The second exhibition in the new Focus Gallery explores the concept and characteristics of Tantra in the Buddhist context through art from across Asia. Among the most familiar Sanskrit terms to enter the western imagination, Tantra carries vague resonances of forbidden and culturally subversive religious practices. Twenty works of outstanding aesthetic quality, ranging from the seventh to the 17th centuries, will introduce key elements of tantric art and show how it was used to reach the Buddhist spiritual goal of enlightenment and bring an end to suffering in the world.
Tantra refers to a system of esoteric techniques used for attaining enlightenment more quickly than can be accomplished within conventional social or religious structures. Tantric practices center on visualization in yogic meditation, repetition of codified syllables called mantras, the performance of rituals, and prolific use of diagrams and images.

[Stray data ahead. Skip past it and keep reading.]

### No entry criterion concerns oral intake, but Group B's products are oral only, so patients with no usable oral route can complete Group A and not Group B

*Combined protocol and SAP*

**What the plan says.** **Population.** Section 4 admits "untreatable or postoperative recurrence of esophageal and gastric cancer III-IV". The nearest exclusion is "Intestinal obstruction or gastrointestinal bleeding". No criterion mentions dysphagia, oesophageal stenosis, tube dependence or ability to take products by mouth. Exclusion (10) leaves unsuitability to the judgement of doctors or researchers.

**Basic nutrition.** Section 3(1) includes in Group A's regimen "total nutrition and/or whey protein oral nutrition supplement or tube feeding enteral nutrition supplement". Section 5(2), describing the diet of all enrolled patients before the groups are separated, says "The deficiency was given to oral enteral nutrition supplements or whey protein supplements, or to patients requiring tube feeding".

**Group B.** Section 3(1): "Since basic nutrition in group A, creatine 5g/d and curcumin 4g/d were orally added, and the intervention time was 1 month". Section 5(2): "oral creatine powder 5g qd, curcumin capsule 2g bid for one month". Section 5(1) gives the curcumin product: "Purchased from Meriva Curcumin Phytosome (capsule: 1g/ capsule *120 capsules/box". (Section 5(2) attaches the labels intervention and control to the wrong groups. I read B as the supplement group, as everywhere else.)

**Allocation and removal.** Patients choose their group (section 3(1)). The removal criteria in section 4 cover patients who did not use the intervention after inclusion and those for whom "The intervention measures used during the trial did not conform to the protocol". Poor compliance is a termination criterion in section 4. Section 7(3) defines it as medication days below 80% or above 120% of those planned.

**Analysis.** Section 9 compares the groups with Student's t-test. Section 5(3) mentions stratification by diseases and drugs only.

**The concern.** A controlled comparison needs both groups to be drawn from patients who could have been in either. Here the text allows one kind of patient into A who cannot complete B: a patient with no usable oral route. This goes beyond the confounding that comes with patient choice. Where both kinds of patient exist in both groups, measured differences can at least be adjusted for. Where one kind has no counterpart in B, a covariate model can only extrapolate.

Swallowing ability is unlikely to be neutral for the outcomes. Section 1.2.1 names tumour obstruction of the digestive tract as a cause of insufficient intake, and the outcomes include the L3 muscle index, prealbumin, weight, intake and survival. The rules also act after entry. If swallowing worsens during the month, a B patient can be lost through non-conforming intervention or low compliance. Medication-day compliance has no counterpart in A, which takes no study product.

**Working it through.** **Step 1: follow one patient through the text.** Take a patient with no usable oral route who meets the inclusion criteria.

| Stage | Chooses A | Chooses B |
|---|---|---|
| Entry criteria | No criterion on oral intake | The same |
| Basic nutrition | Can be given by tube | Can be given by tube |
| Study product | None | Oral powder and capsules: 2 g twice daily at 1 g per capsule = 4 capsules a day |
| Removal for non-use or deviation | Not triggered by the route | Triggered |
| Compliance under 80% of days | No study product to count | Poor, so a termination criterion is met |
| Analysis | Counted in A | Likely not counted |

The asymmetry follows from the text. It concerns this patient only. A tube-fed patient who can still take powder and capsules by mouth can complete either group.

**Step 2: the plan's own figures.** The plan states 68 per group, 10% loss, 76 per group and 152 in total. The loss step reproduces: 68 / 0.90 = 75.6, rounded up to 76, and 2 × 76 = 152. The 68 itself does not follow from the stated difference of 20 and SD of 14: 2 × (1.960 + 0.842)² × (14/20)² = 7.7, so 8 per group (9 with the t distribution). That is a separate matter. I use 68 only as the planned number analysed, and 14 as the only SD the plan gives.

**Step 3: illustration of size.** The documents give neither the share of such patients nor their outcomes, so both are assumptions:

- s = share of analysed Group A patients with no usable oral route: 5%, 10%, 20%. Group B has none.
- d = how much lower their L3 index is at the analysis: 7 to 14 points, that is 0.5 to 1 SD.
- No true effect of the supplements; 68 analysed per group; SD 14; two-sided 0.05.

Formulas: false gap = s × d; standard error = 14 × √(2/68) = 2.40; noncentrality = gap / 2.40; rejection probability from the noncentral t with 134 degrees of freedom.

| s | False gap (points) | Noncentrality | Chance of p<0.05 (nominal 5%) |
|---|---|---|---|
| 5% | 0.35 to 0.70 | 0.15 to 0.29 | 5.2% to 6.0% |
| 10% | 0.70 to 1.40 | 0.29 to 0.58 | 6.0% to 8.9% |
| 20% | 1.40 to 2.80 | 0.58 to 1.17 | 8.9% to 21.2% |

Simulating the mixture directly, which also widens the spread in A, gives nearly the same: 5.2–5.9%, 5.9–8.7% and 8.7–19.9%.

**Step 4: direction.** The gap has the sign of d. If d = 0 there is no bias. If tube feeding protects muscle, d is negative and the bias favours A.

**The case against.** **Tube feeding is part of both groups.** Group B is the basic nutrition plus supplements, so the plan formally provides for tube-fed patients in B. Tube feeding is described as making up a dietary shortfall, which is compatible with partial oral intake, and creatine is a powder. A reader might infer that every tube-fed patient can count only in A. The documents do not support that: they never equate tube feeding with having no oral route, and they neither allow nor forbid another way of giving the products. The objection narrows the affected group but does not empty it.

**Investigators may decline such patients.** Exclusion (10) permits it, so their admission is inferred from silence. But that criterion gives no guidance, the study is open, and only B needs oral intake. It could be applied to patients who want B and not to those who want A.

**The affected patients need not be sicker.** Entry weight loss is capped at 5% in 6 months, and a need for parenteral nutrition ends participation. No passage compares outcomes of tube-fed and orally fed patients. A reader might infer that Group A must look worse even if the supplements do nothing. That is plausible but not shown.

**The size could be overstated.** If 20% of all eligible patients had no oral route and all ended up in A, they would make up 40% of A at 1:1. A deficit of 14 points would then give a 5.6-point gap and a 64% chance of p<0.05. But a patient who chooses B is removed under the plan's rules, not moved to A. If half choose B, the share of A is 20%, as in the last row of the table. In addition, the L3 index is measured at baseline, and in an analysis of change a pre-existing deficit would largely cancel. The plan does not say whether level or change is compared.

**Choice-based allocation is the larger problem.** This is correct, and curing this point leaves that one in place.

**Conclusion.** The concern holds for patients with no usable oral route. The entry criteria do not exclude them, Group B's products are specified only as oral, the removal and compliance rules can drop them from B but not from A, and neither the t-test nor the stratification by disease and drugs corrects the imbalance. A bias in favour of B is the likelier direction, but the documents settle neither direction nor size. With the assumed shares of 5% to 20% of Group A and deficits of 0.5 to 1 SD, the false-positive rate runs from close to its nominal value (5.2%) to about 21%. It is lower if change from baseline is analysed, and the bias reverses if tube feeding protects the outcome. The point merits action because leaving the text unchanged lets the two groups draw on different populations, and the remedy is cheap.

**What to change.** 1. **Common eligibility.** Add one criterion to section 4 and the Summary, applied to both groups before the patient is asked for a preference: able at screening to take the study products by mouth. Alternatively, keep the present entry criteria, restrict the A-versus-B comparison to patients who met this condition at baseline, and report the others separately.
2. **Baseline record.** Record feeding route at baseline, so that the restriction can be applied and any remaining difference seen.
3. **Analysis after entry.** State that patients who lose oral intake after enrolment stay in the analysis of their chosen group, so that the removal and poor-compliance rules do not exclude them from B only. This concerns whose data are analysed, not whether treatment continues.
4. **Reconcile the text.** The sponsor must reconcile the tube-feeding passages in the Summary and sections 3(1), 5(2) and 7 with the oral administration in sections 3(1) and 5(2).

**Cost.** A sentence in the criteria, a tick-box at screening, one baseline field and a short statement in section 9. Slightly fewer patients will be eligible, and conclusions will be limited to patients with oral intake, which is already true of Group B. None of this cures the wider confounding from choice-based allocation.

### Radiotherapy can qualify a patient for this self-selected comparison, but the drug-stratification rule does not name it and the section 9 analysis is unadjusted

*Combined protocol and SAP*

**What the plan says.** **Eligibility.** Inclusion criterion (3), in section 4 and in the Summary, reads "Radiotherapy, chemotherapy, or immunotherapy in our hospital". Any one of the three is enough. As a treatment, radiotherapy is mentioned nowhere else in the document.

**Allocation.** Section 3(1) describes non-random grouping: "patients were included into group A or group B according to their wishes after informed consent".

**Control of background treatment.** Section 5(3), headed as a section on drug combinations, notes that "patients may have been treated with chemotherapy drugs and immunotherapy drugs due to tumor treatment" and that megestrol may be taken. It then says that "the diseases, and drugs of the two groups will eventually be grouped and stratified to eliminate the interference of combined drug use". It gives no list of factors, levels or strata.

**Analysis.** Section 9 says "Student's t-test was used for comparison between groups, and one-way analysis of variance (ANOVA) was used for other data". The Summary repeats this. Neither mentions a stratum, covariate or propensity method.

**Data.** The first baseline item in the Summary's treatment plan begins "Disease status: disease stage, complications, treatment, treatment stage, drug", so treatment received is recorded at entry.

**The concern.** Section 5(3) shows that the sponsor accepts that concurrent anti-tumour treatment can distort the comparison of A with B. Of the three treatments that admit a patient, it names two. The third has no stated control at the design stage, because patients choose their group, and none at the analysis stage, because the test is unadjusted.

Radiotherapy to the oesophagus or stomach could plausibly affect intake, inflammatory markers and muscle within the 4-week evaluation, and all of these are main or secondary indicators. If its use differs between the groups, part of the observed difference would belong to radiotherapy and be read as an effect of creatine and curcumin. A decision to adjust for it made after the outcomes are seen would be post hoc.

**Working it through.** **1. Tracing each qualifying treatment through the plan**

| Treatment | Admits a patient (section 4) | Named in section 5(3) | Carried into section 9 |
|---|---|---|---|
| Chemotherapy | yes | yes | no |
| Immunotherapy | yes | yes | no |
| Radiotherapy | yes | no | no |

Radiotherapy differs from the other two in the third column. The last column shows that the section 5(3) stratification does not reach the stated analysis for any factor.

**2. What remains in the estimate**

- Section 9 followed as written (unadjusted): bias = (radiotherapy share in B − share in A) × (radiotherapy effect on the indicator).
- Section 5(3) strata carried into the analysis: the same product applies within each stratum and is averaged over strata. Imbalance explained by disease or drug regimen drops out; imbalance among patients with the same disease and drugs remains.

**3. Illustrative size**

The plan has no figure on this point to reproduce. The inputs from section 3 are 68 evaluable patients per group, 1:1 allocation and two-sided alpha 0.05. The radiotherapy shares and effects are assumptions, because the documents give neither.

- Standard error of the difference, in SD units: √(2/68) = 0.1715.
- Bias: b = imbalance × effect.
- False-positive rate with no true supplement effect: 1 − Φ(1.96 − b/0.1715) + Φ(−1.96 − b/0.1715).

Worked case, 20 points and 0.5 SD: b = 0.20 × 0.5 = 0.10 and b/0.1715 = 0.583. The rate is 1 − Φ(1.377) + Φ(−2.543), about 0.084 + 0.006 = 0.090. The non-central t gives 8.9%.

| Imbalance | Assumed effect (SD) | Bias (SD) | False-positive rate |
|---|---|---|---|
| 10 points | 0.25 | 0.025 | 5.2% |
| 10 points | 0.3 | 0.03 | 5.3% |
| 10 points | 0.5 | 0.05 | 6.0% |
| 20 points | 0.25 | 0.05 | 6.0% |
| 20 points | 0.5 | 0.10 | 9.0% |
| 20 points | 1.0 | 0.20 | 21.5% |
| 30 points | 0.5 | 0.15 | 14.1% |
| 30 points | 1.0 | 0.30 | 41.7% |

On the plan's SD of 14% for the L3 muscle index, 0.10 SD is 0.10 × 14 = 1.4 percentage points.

Tantric art and rituals are tools of accelerated methods of reaching enlightenment that require training and skill. They are based on the idea that visualization is a powerful way to control the mind. The use of weapons in tantric art does not subvert the pacifist teachings of the Buddha; they are used metaphorically to conquer psychological impediments. The sexual imagery of tantric art depicts personifications of Wisdom, the female, and Compassion, the male, whose union results in the bliss of the enlightened state.
This exhibition presents Tantra in some of its earliest identifiable representations from India along with works that reveal the importance of these traditions from as far away as Indonesia, Cambodia, and Japan. Some of the most important surviving works in the history of tantric Buddhist art are in the collection of the Cleveland Museum of Art, highlighted in this innovative Focus exhibition.